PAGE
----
I have been learning some functional programming recently and I so I have come across monads. I understand what they are in programming terms, but I would like to understand what they are mathematically. Can anyone explain what a monad is using as little category theory as possible?

**Answer**

If you want to avoid too much category theory, you can first read this link to understand the definition of monads in Haskell. Then look at Wikibooks for a more mathematical look (thanks Jonathan Fischoff).

There are two descriptions that I know of. The first can easily be found by looking at wiki under Monad or consulting Harry’s nice summary. The second is more interesting in my opinion.

I will assume that you don’t know the definition of a monoidal action, if you do, just skip ahead.

A monoidal action is a functor from a monoid to the category of endofunctors on a category satisfying two coherence relations. These two coherence relations simply verify that your monoidal product is the same as composition in the target, and that the identity object behaves with the action. The relations are normally written as diagrams, but without latex implement, I wont type them here.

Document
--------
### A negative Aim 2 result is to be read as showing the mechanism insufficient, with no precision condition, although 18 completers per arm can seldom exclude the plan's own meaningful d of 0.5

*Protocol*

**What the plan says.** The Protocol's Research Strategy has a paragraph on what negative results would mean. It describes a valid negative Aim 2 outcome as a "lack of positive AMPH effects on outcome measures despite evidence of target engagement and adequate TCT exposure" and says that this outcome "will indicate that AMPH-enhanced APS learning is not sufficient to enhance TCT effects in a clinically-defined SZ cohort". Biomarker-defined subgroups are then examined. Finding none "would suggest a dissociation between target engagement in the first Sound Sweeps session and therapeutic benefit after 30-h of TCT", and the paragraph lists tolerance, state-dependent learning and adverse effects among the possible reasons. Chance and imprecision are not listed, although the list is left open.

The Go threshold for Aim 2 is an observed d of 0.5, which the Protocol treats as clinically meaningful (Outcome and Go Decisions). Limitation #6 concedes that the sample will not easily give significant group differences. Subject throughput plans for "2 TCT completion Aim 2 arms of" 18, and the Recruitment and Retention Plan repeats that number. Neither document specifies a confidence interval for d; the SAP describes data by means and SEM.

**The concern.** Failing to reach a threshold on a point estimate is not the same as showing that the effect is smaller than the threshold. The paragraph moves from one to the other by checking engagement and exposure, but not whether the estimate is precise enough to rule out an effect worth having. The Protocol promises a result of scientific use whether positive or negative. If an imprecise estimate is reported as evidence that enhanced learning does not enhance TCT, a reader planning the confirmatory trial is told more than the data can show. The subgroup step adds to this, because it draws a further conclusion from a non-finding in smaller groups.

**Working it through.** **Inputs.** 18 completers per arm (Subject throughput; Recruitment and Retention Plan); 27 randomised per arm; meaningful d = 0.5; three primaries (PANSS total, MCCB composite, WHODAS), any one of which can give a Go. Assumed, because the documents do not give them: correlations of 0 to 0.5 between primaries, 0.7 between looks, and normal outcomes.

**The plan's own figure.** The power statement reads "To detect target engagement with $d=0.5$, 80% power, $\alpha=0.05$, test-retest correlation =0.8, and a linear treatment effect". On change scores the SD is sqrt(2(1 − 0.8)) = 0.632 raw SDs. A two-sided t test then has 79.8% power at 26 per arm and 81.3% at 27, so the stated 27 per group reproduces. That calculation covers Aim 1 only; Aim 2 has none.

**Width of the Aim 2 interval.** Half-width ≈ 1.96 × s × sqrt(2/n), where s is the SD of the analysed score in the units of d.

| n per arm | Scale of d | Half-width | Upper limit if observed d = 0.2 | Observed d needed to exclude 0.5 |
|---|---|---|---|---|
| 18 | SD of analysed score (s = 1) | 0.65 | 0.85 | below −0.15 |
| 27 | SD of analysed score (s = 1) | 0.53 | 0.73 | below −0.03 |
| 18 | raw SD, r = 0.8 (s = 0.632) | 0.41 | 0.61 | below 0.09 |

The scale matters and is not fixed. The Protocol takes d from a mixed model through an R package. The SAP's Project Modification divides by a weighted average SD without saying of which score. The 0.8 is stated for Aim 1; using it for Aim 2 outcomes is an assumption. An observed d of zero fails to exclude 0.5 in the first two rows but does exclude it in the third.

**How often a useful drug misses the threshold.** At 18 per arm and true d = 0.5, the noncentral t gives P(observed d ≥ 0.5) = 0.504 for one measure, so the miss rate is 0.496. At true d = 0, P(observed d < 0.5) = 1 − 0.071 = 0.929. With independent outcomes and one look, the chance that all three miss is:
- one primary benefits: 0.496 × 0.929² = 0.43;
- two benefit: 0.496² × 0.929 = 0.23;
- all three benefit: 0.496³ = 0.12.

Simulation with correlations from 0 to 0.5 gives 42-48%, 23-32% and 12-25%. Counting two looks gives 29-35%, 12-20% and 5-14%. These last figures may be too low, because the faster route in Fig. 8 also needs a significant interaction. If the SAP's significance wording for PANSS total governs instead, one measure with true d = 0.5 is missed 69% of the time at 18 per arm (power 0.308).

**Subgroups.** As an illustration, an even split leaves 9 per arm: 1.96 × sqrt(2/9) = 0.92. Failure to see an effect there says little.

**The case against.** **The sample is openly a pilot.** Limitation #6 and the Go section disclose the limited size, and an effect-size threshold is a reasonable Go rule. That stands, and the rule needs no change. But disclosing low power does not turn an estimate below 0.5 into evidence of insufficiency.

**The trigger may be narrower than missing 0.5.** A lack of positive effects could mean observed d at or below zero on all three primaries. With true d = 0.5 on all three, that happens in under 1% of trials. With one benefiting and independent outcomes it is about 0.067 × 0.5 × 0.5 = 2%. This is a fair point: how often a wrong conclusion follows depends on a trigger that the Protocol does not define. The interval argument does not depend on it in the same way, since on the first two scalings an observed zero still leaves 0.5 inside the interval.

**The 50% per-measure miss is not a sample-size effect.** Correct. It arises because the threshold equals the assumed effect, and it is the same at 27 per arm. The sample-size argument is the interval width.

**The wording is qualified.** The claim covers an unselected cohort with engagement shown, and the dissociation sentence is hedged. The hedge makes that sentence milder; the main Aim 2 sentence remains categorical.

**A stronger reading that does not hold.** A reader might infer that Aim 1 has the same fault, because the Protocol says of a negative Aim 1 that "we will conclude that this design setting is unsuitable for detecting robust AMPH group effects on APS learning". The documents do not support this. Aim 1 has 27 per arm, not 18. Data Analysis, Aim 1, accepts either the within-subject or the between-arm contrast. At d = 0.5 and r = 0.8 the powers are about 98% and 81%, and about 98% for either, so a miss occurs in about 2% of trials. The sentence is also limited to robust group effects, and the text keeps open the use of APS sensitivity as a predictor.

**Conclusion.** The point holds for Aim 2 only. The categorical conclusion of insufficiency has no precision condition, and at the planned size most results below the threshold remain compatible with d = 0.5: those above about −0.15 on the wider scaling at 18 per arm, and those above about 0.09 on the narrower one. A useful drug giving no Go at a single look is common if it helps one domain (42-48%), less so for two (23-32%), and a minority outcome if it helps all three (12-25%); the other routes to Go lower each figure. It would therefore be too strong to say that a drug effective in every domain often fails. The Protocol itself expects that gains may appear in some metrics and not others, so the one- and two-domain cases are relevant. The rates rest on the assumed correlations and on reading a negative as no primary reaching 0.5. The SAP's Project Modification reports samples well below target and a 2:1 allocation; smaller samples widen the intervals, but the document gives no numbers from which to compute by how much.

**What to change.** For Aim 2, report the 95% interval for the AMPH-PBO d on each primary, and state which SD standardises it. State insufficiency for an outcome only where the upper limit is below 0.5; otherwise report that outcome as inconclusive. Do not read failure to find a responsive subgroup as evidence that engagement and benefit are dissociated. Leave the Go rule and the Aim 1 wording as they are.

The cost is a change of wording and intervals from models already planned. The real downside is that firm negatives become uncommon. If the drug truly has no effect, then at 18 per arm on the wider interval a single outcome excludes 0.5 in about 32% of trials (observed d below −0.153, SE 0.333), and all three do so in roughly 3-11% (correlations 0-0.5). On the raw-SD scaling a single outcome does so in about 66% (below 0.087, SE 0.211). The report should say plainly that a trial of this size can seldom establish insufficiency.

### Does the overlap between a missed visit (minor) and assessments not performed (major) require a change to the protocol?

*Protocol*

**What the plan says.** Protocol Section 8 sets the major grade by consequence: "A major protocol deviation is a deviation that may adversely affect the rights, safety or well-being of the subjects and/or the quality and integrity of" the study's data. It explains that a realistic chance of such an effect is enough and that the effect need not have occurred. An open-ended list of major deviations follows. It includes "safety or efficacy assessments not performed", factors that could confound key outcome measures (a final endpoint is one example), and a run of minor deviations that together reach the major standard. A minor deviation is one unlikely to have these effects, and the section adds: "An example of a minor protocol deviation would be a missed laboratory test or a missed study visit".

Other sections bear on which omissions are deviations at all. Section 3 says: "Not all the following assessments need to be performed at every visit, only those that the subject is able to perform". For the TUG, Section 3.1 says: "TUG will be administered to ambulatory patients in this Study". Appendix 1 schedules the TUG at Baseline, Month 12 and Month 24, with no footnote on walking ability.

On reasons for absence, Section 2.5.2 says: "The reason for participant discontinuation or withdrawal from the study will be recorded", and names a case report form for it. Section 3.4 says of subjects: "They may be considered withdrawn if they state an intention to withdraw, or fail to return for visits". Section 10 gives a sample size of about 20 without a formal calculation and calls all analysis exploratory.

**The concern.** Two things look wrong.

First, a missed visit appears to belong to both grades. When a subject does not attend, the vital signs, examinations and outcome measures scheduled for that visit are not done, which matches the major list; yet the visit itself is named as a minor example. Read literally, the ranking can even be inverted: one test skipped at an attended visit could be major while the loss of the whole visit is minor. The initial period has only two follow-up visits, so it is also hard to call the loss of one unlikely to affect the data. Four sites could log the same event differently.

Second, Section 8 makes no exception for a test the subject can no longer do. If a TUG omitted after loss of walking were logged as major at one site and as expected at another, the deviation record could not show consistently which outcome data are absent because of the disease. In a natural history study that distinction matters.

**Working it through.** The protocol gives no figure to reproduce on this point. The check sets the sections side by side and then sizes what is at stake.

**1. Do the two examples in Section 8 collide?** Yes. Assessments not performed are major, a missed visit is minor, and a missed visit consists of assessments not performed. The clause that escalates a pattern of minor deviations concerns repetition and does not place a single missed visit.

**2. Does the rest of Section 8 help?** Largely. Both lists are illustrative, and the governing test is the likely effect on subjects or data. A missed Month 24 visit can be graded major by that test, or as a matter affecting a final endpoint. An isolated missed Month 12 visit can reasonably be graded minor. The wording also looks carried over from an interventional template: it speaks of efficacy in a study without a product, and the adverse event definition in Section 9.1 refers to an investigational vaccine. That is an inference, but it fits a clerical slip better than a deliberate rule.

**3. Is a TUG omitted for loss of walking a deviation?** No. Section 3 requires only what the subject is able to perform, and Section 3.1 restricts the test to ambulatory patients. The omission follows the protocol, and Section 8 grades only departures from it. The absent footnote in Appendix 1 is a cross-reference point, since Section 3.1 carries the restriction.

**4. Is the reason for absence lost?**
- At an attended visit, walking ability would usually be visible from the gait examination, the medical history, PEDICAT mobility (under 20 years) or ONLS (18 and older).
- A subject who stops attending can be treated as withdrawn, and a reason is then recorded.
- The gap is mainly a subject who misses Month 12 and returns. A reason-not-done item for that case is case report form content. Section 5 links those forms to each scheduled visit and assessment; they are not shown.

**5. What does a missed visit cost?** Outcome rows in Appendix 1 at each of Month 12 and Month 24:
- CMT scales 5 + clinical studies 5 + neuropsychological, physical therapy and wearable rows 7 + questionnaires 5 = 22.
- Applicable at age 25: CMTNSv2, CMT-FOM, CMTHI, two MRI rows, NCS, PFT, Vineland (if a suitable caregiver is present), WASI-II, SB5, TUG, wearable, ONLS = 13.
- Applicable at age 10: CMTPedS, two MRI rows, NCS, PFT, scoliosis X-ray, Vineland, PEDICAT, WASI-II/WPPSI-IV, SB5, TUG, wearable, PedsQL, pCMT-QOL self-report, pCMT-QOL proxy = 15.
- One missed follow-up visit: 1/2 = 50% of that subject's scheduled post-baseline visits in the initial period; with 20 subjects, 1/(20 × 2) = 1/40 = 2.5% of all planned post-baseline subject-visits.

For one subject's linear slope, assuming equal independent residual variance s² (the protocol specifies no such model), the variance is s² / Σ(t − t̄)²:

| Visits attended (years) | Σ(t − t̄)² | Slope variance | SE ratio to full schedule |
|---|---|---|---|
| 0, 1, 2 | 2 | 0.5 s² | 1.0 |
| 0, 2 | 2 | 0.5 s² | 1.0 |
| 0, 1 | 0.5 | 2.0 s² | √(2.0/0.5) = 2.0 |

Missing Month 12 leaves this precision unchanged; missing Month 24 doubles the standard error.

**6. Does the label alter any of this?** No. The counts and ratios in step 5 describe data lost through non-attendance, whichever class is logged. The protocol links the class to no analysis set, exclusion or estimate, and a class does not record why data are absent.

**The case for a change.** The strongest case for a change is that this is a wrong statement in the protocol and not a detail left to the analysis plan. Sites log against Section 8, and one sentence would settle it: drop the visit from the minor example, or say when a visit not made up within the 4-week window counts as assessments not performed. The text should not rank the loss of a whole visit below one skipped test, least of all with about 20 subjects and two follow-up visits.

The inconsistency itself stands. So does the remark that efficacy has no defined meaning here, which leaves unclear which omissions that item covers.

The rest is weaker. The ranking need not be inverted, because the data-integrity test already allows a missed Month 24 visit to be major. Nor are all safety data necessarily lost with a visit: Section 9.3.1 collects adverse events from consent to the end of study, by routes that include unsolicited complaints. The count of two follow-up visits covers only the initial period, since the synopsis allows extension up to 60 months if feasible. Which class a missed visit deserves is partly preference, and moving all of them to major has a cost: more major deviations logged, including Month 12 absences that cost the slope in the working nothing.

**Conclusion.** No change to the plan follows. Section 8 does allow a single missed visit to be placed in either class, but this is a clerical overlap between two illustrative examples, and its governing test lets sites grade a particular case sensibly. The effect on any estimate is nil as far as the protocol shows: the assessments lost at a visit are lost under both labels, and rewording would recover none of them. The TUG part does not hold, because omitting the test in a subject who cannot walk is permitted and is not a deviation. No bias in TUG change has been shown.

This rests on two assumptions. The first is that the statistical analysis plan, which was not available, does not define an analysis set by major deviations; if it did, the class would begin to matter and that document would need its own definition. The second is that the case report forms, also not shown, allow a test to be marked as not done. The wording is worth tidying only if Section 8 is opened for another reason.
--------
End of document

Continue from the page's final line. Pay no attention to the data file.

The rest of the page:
To get an idea of a monoidal action, consider a group action, and formulate it a little more categorically, by writing the two axioms as diagrams. These diagrams, when converted to the language of monoidal categories, are exactly those of a monoidal action.

Now the best part is once you have monoidal action, monads on a category are simply the category of monoidal actions from the trivial monoidal category to your category. Note here that the trivial monoidal category will be the monoidal category with one object one morphism and all the other monoidal data is trivially determined. The monadic coherence relations come for free from your monoidal action coherence relations.

So, my simple explanation?

**In this way, we can formulate monads functorially as “representations” of the trivial monoidal category.**

One can readily show the two definitions are the same.

**Attribution***Source : Link , Question Author : Casebash , Answer Author : Casebash*